‘I think about Dad all the time’
My whole family is so invested in my career. It’s fantastic.
Honestly I speak to someone from my family on FaceTime every single day. Even though the time differences are all over the place, they still manage to fit me in somewhere. Especially my mum, Nuala, she just got a new phone just so she can call me on Facebook Messenger, she’s texting and calling like five times a day, sending me all these emojis and stuff, it’s hilarious.
My dad, John, passed away in 2016 when I was playing at Glasgow, just as I was talking with the Dash. He fell sick with cancer and I really didn’t know about it, because I was away and my family didn’t want to worry me, but eventually it just took over his body.
He was an absolutely huge influence on my career. Growing up, we didn’t have a lot of money but he would buy me everything I needed like boots and memberships for clubs. He would always tell me I was the best player out there, no matter what. He tried to instill that belief in me.
I think about him all the time when I’m away, especially with the things I’ve achieved these past few years. He’d be over the moon.
My brothers still play in their local league in Cork and they joke around with me, saying, ‘Come play for us’. I did go and train with the men’s team when my brother played for Grattan United, which was pretty cool.
I know they’re really proud of me, they’re always sending me messages after a game. I feel like I know everyone in Knocknaheeny, and they’re all really supportive. When I walk around there, I say hi to everyone. Growing up, there was a high crime rate and stuff like that, so to see not just me but other people coming out of there doing great stuff, it’s amazing.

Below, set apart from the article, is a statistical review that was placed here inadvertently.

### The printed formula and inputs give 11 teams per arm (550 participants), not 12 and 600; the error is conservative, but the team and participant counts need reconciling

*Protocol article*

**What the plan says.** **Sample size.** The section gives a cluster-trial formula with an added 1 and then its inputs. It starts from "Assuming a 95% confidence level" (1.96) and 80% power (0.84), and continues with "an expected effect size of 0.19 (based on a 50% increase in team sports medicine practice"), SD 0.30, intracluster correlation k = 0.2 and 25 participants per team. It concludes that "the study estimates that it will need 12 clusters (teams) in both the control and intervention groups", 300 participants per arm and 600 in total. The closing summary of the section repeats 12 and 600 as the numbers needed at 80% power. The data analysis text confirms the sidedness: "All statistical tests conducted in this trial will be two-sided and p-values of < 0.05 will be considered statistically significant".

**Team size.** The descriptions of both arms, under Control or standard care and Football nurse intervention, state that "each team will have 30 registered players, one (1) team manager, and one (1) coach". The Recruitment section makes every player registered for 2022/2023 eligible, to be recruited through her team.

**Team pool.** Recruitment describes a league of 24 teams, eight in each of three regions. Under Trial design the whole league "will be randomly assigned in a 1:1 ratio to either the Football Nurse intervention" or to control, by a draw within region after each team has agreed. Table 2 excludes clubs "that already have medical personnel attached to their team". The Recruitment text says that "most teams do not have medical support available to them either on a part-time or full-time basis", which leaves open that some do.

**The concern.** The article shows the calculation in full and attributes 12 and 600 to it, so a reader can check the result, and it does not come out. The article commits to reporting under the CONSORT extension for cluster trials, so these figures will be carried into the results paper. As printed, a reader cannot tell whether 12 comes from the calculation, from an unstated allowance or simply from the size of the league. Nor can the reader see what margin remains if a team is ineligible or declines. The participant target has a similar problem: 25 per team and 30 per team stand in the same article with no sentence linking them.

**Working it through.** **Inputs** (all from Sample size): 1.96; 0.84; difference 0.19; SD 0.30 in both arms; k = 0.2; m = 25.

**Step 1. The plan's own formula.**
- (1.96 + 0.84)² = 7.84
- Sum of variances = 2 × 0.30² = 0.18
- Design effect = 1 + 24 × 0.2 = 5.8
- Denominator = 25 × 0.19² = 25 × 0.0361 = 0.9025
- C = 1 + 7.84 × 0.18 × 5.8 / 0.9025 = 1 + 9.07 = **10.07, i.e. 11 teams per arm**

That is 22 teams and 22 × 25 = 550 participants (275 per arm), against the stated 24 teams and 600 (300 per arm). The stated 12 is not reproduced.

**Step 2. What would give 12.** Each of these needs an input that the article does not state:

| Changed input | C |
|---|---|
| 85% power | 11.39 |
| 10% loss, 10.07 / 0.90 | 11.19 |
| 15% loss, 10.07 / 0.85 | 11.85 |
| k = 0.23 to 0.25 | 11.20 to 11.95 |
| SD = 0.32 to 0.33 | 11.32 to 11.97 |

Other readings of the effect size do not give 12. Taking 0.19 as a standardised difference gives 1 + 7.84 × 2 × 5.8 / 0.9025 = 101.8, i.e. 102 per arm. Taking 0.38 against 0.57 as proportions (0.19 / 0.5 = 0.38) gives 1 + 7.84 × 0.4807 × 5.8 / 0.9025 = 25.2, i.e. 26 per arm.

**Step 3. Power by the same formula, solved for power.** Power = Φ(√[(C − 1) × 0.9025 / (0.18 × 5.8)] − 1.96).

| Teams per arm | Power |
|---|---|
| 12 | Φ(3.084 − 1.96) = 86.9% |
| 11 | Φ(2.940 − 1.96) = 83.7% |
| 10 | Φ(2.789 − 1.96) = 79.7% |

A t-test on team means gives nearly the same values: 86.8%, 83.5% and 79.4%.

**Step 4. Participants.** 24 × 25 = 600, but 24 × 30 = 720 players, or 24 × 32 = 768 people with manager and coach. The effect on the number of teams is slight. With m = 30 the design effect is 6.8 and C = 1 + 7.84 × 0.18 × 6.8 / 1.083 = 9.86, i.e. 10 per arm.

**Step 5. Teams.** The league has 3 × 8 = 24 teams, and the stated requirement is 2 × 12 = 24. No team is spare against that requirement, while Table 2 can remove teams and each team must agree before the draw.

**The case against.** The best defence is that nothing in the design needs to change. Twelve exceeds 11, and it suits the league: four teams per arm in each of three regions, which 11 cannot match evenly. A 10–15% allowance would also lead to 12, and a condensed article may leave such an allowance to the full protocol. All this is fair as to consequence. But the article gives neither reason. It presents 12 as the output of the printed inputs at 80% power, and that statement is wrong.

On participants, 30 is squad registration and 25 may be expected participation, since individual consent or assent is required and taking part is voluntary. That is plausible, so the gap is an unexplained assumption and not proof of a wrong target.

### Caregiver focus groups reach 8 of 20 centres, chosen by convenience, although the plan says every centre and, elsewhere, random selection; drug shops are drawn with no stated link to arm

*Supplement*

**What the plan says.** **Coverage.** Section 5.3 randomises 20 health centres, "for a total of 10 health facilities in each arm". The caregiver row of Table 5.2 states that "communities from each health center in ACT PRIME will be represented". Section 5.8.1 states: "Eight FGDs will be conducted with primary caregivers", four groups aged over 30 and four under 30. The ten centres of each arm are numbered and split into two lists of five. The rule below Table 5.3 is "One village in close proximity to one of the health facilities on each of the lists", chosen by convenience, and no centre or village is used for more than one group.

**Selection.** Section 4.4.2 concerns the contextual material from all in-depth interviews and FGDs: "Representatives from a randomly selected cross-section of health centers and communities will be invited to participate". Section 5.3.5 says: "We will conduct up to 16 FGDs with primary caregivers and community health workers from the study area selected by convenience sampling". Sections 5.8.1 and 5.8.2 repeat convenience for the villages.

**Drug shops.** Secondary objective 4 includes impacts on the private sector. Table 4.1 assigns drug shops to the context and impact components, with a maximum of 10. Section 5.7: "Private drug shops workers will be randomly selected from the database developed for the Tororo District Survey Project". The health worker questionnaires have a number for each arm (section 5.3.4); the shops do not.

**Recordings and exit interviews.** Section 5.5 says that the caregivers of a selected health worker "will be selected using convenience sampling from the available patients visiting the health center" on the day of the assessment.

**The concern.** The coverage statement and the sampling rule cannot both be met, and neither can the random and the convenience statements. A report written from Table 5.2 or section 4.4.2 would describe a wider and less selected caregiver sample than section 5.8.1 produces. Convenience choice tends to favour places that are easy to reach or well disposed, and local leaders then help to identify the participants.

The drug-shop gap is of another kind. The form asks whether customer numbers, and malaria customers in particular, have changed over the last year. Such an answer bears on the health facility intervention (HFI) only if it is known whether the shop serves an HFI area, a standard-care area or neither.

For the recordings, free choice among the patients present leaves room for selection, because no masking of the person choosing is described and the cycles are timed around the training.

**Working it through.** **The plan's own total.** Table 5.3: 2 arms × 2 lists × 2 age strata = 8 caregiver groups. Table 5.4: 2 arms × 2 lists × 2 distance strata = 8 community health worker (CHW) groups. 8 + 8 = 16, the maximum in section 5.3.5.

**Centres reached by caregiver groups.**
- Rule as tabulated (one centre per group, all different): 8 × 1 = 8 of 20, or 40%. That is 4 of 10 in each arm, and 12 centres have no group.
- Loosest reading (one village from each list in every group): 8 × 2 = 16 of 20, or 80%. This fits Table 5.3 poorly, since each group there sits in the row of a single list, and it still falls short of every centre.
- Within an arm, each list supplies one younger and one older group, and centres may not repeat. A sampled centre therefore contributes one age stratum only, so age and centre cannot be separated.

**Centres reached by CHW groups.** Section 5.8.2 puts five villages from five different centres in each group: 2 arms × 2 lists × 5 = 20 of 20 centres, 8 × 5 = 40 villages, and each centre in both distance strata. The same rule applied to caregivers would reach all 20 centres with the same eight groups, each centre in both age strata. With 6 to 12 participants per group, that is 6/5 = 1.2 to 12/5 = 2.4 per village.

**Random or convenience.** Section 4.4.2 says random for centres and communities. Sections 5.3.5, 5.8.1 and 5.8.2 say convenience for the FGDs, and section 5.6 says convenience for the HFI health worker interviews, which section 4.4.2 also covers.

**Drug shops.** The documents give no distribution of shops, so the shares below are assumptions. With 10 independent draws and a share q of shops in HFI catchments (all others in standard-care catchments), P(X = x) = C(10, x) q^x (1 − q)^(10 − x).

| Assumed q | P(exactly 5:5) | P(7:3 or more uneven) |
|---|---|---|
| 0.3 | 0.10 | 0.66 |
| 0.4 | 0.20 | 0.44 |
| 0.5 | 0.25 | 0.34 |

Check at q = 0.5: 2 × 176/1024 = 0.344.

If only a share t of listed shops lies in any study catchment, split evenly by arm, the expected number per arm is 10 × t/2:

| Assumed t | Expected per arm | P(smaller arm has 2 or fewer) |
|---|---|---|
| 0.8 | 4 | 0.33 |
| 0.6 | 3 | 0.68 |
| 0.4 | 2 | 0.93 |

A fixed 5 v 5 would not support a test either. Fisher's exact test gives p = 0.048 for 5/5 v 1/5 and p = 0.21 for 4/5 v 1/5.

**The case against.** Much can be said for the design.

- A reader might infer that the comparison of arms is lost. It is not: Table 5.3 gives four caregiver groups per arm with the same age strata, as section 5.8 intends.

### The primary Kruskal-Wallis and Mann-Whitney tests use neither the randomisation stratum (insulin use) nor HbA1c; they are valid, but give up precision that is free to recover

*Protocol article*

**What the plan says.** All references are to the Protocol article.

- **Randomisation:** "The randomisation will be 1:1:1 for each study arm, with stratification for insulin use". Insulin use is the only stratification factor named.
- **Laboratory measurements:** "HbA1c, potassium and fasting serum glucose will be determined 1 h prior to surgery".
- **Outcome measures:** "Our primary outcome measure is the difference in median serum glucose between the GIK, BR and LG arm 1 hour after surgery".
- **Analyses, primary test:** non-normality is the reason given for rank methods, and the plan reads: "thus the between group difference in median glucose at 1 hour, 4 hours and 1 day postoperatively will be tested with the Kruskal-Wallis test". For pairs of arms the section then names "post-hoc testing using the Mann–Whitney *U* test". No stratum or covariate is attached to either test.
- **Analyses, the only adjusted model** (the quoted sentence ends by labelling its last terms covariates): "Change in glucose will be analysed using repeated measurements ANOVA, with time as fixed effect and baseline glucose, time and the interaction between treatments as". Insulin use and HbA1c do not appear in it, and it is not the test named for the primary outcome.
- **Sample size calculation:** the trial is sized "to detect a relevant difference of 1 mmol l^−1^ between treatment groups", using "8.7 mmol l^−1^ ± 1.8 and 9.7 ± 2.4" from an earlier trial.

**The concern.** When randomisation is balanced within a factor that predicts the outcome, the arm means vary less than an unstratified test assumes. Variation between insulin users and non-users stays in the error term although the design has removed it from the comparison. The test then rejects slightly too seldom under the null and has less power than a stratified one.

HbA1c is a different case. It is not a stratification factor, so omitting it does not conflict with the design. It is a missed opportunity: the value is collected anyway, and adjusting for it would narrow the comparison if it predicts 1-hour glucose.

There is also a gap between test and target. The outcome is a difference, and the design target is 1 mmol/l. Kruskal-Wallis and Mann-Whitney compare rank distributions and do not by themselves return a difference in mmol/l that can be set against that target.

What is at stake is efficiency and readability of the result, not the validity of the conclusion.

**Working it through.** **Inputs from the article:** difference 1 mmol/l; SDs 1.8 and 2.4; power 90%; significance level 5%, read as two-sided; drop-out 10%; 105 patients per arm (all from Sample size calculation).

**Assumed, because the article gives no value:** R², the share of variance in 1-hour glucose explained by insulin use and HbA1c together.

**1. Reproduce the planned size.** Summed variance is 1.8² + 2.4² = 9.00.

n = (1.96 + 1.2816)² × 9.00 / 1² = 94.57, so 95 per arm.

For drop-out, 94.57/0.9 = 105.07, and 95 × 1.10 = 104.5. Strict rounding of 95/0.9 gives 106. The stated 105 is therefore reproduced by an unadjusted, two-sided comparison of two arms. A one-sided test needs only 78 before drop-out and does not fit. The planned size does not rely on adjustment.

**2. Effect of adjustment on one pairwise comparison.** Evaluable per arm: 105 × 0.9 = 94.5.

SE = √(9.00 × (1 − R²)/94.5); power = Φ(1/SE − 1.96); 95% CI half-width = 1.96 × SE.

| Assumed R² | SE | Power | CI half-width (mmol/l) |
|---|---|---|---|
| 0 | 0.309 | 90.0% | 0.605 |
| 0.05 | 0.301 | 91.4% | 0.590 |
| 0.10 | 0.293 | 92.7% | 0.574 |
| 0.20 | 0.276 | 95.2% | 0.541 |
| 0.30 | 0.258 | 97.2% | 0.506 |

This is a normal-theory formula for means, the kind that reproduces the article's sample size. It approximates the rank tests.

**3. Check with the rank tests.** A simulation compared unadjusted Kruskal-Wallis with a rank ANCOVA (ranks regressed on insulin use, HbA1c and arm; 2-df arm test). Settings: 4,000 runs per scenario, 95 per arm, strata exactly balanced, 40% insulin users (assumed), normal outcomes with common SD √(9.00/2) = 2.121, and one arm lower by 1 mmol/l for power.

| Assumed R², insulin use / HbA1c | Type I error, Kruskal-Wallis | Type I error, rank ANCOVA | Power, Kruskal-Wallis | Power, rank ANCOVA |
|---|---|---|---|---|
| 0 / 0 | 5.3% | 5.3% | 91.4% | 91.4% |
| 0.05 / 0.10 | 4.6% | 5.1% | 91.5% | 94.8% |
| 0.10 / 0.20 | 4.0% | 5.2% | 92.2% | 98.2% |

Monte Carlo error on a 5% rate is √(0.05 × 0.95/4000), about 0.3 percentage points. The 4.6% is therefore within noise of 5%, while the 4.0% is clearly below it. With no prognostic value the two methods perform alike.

Part of a football revolution
Women’s football has taken huge steps over the last few years, and then last year it just took off with the World Cup. You could feel it.
I had nine teammates on my Courage team who were there, but watching from afar was also mixed emotions for me – I was wishing I was there. But we’re getting better as a national side every camp we go into. Right now we’re in the middle of the qualifiers for Euro 2021 – we’ve played three games and we’ve got seven points so it’s going well.
I feel more of a responsibility when I play for Ireland now. I’ve been in the side for seven years, I have 75 caps and I’m still only 25. Playing for Ireland is something I really cherish so I don’t see it as pressure; I just go out there and give it my absolute best.
Qualifying for Euro 2021 would be a dream come true, honestly. It’s what we’ve all been working for. I want it so badly.
It’s in England, so we’d hope to get a lot of fans and all of my family would come over for sure. And we wouldn’t just be like, ‘Oh we made the Euros, our dream has come true’ – once we make it, we’re going to compete and try to win.
Aussies are raising the bar
Sam Kerr is the best striker I’ve ever played against. She’s absolutely world class. Very skilled. Scores lots of goals but not only that, she works so hard for her team.
She’s gone to Chelsea now which is awesome for her but it’s a shame for the W-League and the NWSL. But she really deserves everything she gets – I’m very happy for her.
The USA has one of the best women’s soccer leagues in the world but I think others are getting closer to it. The FA Women’s Super League is fantastic and it’s getting so big there, and I’ve been really impressed with the W-League. There are some high-quality players here. It’s coming along in leaps and bounds – there’s some up-and-coming Australian talent in our team that is absolutely fantastic.
I’ve just signed a new deal with the Courage for the next few years but definitely in the future playing in England will be in the back of my mind. It’s a fantastic league and it’s only a 40-minute flight from home, so time will tell.